O’Neill guided Ireland to the last 16 of Euro 2016, with a squad no neutral onlooker could reasonably portray as stellar. A year later the hammering at the hands of a Christian Eriksen-inspired Denmark ended another World Cup dream. O’Neill was taken aback by what came his way. “I deserved criticism,” he says. “But it was an absolute outpouring. The gates opened. It was actually a playoff game for the World Cup after a group where we were fourth seeds.”
O’Neill is effusive in his praise of Keane, who has not managed since departing Ipswich in 2011. Bert Johnson, O’Neill’s youth coach at Forest, imparted advice which he believes applies to Keane. “You get a reputation in life for being an early riser and you can lie in bed all day,” he says.
“A driving force, a motivator … things get buried. Roy Keane can talk eloquently about the game. I was hoping he would take the Sunderland job when he was last in the frame for it because I think he could still make a super manager. Would tactics be a hinderance? Absolutely not. He really has something to offer.”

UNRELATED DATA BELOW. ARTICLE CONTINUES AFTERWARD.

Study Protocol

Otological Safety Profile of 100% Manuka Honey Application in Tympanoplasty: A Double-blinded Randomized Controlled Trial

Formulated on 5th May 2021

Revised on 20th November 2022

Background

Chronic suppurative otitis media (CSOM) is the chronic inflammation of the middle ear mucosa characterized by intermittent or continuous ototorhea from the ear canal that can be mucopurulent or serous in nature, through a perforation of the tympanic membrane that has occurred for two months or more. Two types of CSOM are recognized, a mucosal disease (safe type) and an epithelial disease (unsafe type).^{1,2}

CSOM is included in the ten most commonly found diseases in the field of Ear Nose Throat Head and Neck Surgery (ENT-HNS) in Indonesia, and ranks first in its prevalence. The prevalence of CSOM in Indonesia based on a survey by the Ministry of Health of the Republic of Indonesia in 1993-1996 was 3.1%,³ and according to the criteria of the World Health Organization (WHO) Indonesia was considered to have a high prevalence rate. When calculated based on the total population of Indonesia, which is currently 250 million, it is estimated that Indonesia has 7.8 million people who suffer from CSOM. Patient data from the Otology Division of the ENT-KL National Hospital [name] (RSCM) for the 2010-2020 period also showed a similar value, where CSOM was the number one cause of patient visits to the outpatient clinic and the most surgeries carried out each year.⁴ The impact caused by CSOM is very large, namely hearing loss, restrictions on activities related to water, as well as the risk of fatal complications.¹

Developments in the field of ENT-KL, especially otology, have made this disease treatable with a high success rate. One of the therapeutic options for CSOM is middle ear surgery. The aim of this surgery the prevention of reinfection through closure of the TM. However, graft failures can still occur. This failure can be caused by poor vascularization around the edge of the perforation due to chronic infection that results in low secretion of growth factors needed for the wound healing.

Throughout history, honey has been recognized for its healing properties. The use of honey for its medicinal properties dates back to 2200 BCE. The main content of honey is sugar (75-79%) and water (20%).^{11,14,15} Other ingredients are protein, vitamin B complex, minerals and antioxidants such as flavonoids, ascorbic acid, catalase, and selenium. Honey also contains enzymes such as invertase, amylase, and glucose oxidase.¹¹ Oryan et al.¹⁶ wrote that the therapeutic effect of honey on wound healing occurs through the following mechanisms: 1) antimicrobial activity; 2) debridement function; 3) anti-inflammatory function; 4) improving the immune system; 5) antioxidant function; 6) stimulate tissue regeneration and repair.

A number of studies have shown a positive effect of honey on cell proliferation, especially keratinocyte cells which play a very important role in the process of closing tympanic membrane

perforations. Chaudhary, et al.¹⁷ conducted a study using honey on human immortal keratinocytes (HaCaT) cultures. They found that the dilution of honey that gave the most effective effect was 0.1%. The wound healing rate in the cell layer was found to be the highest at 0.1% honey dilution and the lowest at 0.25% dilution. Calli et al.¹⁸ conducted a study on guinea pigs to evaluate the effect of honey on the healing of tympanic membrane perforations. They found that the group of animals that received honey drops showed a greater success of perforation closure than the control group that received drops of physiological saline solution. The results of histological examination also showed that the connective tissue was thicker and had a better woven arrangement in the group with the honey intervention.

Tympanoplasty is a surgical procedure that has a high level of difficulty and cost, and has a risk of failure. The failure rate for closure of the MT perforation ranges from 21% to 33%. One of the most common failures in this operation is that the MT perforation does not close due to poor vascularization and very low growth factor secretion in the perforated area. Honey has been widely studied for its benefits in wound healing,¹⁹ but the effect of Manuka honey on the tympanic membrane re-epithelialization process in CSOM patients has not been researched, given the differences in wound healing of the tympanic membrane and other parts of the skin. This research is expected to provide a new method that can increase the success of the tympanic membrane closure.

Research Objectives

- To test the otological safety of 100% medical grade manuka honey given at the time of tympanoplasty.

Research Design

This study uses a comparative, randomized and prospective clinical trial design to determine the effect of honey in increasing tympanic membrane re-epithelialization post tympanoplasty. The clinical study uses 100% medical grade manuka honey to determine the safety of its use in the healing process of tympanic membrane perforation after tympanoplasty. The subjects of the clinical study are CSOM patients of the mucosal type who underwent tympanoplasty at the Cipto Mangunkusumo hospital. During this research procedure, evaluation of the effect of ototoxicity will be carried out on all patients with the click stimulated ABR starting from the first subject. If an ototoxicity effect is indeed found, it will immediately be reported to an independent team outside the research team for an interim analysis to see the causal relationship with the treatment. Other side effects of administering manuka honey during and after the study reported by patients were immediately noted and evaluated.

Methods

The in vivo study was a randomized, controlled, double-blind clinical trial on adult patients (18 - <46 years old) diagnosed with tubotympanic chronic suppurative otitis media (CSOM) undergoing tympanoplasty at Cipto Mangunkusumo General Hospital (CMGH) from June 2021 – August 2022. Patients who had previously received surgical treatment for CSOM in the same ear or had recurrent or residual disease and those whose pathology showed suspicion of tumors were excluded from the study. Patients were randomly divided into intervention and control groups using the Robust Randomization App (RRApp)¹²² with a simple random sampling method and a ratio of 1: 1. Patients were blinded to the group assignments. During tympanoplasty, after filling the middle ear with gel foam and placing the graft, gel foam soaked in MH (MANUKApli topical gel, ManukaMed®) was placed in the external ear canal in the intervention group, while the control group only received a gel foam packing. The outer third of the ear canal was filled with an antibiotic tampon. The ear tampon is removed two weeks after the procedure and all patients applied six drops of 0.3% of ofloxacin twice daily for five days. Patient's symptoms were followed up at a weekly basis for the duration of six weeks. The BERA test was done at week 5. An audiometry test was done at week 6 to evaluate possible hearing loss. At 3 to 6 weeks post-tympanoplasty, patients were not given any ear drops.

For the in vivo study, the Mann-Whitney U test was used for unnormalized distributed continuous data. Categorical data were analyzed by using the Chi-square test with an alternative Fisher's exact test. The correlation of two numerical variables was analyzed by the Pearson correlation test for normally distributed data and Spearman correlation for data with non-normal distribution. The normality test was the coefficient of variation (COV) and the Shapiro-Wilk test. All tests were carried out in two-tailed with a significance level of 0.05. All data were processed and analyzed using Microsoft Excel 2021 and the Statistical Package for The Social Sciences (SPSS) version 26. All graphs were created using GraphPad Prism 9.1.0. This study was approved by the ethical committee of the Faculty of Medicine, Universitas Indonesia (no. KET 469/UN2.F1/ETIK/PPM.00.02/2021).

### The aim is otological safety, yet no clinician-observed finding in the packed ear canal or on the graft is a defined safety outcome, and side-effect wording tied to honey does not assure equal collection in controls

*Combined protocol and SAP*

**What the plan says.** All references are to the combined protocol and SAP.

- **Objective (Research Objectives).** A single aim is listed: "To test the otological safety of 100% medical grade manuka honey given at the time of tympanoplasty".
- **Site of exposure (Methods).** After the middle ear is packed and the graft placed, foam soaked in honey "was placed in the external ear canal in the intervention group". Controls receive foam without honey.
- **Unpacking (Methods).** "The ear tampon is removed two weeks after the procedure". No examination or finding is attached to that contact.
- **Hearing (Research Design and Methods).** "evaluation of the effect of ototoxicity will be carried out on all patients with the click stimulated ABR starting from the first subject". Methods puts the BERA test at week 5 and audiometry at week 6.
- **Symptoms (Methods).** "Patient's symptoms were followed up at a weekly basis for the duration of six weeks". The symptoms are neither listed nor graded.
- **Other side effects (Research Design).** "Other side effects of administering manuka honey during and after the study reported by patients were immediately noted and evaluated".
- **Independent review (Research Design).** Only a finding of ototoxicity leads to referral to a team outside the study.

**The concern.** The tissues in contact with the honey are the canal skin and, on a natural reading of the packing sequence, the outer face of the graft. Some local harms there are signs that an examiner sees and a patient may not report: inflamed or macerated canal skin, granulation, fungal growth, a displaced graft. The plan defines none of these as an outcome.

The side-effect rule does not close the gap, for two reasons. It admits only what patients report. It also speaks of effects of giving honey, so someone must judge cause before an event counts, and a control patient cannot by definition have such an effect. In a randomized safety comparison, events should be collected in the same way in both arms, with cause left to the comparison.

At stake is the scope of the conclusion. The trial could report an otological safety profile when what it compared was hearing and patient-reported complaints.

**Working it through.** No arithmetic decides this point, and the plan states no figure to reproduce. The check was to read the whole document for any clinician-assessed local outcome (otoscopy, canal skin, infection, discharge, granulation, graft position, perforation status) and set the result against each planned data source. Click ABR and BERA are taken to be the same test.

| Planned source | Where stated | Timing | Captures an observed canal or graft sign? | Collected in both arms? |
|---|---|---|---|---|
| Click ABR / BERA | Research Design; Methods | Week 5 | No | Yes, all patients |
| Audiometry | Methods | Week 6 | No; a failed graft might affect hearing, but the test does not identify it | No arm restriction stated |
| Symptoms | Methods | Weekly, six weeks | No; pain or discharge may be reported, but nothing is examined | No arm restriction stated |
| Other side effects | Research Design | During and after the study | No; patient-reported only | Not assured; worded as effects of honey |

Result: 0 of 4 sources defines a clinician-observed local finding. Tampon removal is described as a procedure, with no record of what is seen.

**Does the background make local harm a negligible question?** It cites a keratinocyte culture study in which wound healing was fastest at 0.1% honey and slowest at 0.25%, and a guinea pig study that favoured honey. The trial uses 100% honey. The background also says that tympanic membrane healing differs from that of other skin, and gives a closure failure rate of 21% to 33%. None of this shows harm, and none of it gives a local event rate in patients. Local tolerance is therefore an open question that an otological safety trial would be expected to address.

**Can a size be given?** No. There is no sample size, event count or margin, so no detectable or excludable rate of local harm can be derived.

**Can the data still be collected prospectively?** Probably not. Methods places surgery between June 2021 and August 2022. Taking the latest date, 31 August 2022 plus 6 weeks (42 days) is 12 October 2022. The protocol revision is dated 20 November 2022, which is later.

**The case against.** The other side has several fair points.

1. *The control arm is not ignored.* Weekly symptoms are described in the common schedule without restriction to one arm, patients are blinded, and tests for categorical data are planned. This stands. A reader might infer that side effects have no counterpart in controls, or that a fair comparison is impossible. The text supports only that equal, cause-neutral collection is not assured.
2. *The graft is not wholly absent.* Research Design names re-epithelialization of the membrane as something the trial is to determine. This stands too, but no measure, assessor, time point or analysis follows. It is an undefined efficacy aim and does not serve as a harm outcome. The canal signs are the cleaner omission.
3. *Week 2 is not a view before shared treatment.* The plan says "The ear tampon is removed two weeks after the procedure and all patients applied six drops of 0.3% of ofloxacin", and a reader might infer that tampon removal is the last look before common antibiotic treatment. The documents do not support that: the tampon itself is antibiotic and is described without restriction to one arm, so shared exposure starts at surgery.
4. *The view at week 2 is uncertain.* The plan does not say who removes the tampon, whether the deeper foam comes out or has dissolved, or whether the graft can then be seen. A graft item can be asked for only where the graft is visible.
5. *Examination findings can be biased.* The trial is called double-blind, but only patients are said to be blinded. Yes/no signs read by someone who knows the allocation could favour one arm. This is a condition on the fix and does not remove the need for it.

O’Neill had been a high achiever Wycombe and Leicester before taking on iconic status for Glasgow’s green half. His book tells the eye-opening story of his wife and daughter being turfed out of a hotel room on the outskirts of the city before an Old Firm game on the seemingly controversial basis the Rangers team were staying there. Yet generally, and unusually for someone in that environment, he adored the goldfish bowl. “A fantastic rivalry between two unbelievable clubs,” he says. “I don’t include Rangers in that to be sycophantic. I loved the rivalry. I loved the antagonism. Sometimes it was overpowering and you looked for relief but there was something brutally brilliant about it.”